TripAdvisor's fate is not entirely in its own control. But recent speculation about the company's ownership seems to have been overheated.
Since TripAdvisor’s initial public offering, controlling interest has been held by Liberty Interactive. Last August, the shares with controlling interest were spun off into a company called Liberty TripAdvisor Holdings.
It holds 57% voting interest in TripAdvisor, though it only has a 22% stake in TripAdvisor's shares.
In an analyst's report, Oppenheimer wrote that it sees the spinoff as the
"precursor to a potential takeout scenario or an eventual combination that enables TRIP to consolidate the voting control in a cash/stock deal."
Earlier this month, Bloomberg Business pointed out that a half-year waiting period is typically required to enjoy a tax-free exit on any merger or sale. As of this month, that waiting period has passed.
Bloomberg Business speculated that the shares might be offered to another party besides TripAdvisor, such as Priceline Group.
But that outcome doesn't seem likely, at least according to remarks made today by the chief executive of the holding company, Greg Maffei, who, importantly, has also been chairman of TripAdvisor itself for a few years.
Maffei spoke at the Morgan Stanley Technology, Media & Telecom Conference. He was asked about why the spinoff took place, and what will happen next.
"Well, looking at why we did the spin, our basis in TripAdvisor is very low. Our gain in the value of the TripAdvisor shares that Liberty TripAdvisor holds is quite high.
So, somewhere down the road, the opportunity to sell Liberty TripAdvisor as a company or merge it into TripAdvisor would likely obviate a large corporate capital gain.
That having been said, I don't think there's any need to collapse that in the near term. In fact, there's probably some tension around collapsing it anytime soon.
How much are the B-shares worth? What kind of premium would we get?
Often, those kinds of discussions are easier in the context of some transaction down the road, if it ever were the case, where TripAdvisor would monetize rather than just a disagreement about how much Liberty TripAdvisor gets versus what the other TripAdvisor shareholders get.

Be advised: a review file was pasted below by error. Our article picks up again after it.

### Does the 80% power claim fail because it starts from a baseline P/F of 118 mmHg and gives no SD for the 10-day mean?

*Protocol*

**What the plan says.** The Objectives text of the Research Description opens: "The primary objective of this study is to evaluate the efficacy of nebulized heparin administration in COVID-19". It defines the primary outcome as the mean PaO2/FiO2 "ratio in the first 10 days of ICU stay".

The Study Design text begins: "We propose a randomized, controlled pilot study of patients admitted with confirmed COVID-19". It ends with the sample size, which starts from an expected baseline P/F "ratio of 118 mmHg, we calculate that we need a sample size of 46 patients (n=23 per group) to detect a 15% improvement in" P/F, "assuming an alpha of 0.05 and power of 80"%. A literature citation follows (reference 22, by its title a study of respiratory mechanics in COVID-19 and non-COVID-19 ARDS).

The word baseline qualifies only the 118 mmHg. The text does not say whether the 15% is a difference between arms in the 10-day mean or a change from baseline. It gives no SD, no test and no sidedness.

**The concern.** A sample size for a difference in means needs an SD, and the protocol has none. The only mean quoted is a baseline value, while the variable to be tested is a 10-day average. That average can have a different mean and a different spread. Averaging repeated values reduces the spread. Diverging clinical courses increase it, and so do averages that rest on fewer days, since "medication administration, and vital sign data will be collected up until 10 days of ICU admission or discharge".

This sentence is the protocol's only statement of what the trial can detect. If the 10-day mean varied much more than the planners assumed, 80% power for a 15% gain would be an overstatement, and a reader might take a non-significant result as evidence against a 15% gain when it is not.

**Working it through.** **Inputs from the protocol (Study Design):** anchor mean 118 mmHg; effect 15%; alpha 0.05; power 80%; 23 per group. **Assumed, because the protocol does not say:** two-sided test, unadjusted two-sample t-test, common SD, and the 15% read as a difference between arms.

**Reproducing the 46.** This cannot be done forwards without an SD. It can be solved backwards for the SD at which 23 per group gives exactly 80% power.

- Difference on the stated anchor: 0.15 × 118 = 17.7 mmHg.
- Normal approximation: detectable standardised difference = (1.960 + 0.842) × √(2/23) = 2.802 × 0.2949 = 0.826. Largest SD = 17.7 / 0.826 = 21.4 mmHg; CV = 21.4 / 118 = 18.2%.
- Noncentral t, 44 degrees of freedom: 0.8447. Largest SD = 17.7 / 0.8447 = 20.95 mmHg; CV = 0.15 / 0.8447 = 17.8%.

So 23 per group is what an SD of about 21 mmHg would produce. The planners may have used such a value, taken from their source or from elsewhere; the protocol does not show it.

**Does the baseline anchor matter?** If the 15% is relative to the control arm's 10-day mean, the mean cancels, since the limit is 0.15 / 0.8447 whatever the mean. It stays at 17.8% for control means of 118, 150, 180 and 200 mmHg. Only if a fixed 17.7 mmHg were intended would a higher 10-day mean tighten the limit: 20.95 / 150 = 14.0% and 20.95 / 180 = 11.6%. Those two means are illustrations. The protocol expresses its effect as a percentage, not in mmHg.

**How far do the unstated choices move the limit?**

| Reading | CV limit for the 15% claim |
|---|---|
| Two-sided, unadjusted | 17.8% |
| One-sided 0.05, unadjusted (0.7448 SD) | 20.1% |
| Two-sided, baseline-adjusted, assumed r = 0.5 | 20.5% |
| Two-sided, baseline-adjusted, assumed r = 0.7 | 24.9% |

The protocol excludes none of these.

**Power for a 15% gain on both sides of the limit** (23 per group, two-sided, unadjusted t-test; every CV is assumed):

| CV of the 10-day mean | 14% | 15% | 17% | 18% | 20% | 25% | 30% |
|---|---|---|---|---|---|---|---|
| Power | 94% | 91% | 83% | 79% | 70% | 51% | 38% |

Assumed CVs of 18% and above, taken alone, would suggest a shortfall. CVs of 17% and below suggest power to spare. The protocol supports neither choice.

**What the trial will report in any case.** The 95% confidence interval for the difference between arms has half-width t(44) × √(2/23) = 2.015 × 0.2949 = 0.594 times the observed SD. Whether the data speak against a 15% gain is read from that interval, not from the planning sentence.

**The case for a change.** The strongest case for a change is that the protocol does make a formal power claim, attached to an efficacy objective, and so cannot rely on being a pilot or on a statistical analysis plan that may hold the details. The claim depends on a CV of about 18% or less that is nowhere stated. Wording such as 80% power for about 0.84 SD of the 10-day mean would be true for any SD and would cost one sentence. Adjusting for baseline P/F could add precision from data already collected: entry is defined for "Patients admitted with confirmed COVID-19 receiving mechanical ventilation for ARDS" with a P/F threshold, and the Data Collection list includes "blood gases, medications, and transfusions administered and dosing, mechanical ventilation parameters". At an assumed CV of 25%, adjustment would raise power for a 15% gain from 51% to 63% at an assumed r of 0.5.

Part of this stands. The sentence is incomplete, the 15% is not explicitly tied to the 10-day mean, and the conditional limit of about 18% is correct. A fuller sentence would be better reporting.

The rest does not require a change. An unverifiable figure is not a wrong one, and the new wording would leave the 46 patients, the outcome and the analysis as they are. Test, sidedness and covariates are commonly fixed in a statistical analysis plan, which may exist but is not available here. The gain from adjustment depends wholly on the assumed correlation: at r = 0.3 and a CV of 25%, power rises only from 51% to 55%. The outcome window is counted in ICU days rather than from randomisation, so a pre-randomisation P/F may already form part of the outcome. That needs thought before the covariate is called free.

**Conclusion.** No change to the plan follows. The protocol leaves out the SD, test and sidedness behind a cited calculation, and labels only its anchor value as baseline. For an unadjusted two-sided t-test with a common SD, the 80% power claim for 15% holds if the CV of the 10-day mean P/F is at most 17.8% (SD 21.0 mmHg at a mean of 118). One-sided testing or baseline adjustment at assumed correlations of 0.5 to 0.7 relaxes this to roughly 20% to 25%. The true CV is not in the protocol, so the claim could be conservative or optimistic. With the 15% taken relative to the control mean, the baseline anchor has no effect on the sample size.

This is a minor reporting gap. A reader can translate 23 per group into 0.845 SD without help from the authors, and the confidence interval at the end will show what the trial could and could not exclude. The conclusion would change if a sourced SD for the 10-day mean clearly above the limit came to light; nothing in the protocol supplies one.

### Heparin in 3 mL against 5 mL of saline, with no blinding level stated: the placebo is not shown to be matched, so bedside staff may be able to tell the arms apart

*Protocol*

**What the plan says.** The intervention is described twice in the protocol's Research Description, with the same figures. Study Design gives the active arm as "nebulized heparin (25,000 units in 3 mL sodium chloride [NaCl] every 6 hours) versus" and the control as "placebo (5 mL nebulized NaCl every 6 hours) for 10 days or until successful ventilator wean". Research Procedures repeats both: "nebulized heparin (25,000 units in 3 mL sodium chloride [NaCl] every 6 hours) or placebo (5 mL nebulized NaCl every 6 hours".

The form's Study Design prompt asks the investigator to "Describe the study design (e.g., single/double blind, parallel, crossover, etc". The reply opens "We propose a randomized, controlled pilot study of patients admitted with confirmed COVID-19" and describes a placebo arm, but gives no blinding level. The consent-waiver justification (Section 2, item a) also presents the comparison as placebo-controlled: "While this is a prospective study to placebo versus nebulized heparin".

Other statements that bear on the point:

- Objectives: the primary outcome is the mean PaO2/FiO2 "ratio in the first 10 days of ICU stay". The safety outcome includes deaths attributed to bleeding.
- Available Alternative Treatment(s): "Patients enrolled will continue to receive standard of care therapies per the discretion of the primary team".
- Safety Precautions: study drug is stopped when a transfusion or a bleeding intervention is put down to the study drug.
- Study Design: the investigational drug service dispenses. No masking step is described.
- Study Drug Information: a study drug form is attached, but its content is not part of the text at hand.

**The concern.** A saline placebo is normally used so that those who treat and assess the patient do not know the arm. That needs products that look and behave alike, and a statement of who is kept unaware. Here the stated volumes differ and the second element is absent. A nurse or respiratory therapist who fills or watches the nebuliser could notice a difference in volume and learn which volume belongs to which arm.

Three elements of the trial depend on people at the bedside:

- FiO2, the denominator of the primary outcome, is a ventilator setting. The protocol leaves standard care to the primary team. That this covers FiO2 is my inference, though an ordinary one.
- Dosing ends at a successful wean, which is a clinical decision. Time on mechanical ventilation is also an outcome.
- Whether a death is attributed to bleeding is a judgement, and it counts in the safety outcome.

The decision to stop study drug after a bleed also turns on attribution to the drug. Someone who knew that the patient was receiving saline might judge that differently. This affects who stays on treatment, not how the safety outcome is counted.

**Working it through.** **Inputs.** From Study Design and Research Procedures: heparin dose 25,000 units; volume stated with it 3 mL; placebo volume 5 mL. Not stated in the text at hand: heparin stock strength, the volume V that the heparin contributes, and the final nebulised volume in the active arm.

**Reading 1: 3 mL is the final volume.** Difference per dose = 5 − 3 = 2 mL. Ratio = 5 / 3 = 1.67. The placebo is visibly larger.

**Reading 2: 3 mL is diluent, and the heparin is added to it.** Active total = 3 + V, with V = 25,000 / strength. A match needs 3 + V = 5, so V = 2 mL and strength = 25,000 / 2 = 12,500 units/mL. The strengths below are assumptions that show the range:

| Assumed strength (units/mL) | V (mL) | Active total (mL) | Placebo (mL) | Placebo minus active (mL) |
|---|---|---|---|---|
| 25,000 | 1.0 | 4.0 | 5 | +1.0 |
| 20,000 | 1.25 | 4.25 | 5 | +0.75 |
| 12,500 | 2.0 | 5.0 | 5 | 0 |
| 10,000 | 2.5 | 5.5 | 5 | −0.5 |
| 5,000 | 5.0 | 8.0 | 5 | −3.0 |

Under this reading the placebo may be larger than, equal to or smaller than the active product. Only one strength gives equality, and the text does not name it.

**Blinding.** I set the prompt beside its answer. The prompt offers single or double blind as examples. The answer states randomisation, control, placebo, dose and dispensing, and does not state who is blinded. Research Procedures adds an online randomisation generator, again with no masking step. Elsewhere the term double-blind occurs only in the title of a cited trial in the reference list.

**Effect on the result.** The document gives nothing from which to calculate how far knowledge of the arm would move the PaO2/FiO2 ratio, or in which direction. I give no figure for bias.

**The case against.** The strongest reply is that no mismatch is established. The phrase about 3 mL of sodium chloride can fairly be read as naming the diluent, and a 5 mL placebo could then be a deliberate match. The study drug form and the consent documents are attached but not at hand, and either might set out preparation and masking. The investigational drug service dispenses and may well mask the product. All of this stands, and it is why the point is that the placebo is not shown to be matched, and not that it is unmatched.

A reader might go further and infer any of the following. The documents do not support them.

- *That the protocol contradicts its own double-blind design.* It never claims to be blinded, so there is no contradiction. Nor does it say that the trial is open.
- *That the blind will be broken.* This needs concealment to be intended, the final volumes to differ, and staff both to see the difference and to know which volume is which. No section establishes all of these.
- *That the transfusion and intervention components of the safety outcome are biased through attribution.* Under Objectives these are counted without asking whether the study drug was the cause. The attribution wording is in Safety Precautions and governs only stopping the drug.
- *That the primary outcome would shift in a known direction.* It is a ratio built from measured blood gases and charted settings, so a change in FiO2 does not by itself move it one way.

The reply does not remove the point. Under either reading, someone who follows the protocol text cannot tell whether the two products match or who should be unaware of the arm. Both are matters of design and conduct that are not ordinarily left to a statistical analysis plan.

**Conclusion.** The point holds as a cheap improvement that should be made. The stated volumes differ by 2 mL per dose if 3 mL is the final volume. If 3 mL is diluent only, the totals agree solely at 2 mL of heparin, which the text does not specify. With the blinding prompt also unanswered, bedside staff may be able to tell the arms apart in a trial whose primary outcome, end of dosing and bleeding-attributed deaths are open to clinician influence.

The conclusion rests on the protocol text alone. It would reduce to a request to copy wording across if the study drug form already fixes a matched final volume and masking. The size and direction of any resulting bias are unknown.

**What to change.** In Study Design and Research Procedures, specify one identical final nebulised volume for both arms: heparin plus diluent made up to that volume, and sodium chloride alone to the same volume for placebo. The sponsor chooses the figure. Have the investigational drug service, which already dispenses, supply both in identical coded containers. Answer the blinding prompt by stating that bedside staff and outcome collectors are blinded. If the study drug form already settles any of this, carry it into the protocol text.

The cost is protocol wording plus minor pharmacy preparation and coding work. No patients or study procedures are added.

First and foremost, we're bullish on TripAdvisor. We have continued top-line growth of shoppers and visitors as it moves from being more of a vertical search site to more of a transaction site.
There's opportunities for us to monetize a higher percentage of the hotel transactions. To monetize the traffic we get for restaurants and attractions.
We had the LaFourchette acquisition in the restaurant space. We had Viator in the attractions space. Other acquisitions potentially in the attractions space. All of those will give us a broader funnel of revenue and a deeper funnel. That's attractive."
That said, no one knows whether Liberty TripAdvisor Holdings will sell the controlling interest to either TripAdvisor or to another bidder. The market currently values the holding company at $2.46 billion.
Manish Hemrajani, executive director of Oppenheimer, the investment bank, says his best guess is that he doesn't expect a resolution until next year at the earliest. In an interview, Hemrajani said:
"I don’t see Maffei selling this to anyone else until TripAdvisor gets the first option to buy that stake."
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